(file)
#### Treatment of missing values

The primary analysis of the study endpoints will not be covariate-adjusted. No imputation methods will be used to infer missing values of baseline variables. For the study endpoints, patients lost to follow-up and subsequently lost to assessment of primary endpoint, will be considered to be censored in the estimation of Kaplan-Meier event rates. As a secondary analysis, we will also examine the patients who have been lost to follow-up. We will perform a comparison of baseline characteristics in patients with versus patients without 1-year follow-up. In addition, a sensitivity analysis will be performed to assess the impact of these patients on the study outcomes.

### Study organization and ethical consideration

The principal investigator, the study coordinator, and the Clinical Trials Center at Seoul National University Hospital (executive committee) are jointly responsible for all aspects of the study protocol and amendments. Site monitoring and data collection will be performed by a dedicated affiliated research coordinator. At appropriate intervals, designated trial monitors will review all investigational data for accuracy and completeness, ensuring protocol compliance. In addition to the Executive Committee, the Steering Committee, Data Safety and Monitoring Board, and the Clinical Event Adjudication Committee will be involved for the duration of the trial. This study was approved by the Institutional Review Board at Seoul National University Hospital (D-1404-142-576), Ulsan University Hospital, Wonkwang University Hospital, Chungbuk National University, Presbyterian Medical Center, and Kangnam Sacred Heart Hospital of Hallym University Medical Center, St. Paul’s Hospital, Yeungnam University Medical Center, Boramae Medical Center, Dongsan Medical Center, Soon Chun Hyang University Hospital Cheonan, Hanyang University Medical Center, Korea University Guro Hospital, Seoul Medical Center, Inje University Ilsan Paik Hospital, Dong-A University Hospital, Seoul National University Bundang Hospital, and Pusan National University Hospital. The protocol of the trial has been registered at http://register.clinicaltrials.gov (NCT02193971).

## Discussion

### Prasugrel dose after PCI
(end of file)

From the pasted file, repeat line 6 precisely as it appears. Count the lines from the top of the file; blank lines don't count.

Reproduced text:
### Prasugrel dose after PCI